What’s more, disruptions such as these can result in order fulfillment delays or an increase in production hours. Further, they translate into lost deals and lost customers. What’s worse, though, is that they also represent hazards that endanger both the facility and its personnel.

Therefore, security procedures for your warehousing facility should be at the top of your priority list. Below, we've highlighted some measures to help you keep your warehouse secure and functioning at all times.


1. Commercial Fencing

Use commercial fencing to build security enclosures around items or areas that would otherwise remain exposed. Further, a commercial fence can keep personnel from wandering into sensitive or dangerous locations.

Today, business owners have unique options, such as Advanced Concrete Fence Forming Technology from AFTEC LLC. Fences with this type of technology are designed for versatility, safety, and efficiency. What’s more, their design is based on years of experience.

Additionally, they minimize handling, manufacturing, and installation labor. This leads to a reduction in turnaround time while ensuring a highly secure assembly process.



2. Pest Control

With multiple windows and big doors, a warehouse is an easy target for pests. Mice, rats, cockroaches, and other insects enter a warehousing facility in search of shelter and food. However, if neglected, they can infest your goods, destroy employees’ apparel, and even hamper daily production.

Therefore, it's important to conduct routine site inspections. Additionally, collaborate with pest control service providers for a healthy warehouse.

Also, use ultrasonic repellents to prevent insects from encroaching upon your facility in the first place. Finally, rearrange inventory periodically to make it challenging for vermin to get settled. That’s because pests shy away from environments where there is a lot of noise and activity.


3. Motion Detection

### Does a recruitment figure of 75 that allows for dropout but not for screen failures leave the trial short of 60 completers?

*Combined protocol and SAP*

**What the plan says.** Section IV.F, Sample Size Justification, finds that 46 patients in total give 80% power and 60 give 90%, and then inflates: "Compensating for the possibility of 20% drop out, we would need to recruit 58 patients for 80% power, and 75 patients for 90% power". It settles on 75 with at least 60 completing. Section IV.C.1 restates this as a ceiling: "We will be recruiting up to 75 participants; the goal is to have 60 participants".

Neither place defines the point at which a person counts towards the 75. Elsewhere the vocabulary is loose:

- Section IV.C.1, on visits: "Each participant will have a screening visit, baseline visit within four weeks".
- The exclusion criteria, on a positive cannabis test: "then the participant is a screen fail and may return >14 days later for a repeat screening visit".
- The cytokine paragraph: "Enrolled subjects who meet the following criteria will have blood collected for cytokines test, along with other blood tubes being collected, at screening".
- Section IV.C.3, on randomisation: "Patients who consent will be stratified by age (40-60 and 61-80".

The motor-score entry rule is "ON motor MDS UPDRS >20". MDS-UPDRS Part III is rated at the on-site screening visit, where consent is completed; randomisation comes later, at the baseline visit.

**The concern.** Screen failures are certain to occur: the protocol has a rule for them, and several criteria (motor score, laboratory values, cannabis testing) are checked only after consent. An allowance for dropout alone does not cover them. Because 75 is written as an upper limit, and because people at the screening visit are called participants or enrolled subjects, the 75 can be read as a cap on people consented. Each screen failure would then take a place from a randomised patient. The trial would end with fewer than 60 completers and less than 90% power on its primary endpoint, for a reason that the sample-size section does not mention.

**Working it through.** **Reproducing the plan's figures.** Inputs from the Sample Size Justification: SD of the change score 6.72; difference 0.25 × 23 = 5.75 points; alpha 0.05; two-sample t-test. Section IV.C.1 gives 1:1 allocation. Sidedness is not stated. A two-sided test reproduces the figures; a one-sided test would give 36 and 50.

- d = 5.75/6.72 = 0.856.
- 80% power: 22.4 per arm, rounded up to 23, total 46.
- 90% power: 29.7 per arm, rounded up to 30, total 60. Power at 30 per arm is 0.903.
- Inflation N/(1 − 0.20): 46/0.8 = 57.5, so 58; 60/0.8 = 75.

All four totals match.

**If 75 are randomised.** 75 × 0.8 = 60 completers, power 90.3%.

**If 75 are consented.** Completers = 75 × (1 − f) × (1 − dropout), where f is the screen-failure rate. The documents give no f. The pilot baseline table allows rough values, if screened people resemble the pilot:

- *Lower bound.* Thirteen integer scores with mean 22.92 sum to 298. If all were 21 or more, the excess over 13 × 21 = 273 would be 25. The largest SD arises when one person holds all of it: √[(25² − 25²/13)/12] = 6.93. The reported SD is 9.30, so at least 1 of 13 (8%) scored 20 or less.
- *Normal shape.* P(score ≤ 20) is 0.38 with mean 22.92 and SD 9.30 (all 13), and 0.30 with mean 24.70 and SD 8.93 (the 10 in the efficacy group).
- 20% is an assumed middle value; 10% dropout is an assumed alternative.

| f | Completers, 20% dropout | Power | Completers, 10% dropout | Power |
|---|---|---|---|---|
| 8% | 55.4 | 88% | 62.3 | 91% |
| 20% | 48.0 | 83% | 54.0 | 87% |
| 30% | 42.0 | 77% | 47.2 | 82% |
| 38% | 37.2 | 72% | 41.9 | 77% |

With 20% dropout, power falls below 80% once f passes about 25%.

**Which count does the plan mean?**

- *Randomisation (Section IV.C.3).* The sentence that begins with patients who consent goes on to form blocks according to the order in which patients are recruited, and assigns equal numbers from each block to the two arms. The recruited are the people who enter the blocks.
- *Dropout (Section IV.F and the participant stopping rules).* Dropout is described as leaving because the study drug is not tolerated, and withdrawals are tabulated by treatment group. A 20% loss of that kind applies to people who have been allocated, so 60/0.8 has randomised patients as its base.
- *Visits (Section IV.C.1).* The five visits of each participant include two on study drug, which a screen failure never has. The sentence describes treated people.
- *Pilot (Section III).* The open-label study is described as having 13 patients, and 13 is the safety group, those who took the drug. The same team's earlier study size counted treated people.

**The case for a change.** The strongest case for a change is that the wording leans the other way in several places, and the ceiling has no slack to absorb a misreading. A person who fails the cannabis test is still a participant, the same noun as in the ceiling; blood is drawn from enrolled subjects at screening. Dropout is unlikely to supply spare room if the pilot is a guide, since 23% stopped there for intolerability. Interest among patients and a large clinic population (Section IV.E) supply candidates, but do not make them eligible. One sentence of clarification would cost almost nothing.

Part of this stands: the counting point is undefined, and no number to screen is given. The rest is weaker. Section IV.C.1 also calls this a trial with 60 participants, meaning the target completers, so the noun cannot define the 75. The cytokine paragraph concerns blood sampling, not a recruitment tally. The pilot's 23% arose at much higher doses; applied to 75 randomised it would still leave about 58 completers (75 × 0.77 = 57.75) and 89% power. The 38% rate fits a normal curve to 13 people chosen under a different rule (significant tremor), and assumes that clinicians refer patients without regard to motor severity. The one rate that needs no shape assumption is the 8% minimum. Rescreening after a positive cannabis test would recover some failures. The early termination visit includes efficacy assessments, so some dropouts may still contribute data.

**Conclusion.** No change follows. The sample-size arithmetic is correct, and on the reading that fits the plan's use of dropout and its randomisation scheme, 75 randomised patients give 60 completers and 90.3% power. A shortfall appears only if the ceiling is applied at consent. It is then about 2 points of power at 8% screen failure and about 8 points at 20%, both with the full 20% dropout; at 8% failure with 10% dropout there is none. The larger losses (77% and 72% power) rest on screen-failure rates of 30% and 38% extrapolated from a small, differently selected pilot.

Motion detection technology is widely regarded as the backbone of advanced security systems. That’s because it is capable of recognizing if someone is on your premises.

Motion detection alerts the user when a sensor gets tripped by an individual's movement. This sends a signal to the security system's control panel.

In a warehousing facility, it can detect if someone who doesn't have authorized access is trying to sneak in. A reputable security system company will offer a central monitoring system that functions around the clock, every day of the week. This will ensure continuous safety of your warehouse.


4. Safety Amenities

Make modifications to your warehouse's design to ensure it's as safe as possible. Changes should involve safety amenities that keep both goods and personnel safe.

For instance, you can position bright lights throughout your space to offer clear vision whenever staffers are working. Further, install ergonomic equipment and workstations to minimize turning, bending, lifting, and other strained positions. This will reduce the risk of physical injuries.

Moreover, make the warehouse more accessible. Do this by working with architecture specialists to design separate lanes for pedestrians and forklifts. This will separate both forms of traffic, which is key to reducing falling loads and avoiding collisions.





Hopefully, these measures will help you get started as you move forward. Use them to identify ways to ensure optimal security in your warehousing facility.

The post 4 Ways to Boost the Security of Your Warehousing Facility in 2018 appeared first on Business Opportunities.

Wed, 25 Apr 2018 03:24:28 +0000 Bizop Team
Image credit: James Cridland on Flickr

Crowdsourcing. Have you heard of it? Many confuse this term with “crowdfunding,” but the two are not quite the same. To be clear, when crowdsourcing is used for generating funding, people generally refer to it as crowdfunding.

On the other hand, crowdsourcing in its purest sense refers to the process of going to a large group of people to get ideas or even to get work done, these days usually by way of the Internet. Often people in the crowd are willing to do the work for free, but that’s not always the case.

Crowdsourcing is a creative, organic dance of imagination and resourcefulness that has brought about numerous ingenious products, content, and ideas. In short, with crowdsourcing, you give your customers an opportunity to be interactive with your brand. In return, you get fresh new ideas for your business.




Below, we take a look at what crowdsourcing is all about.


A Brief History of Crowdsourcing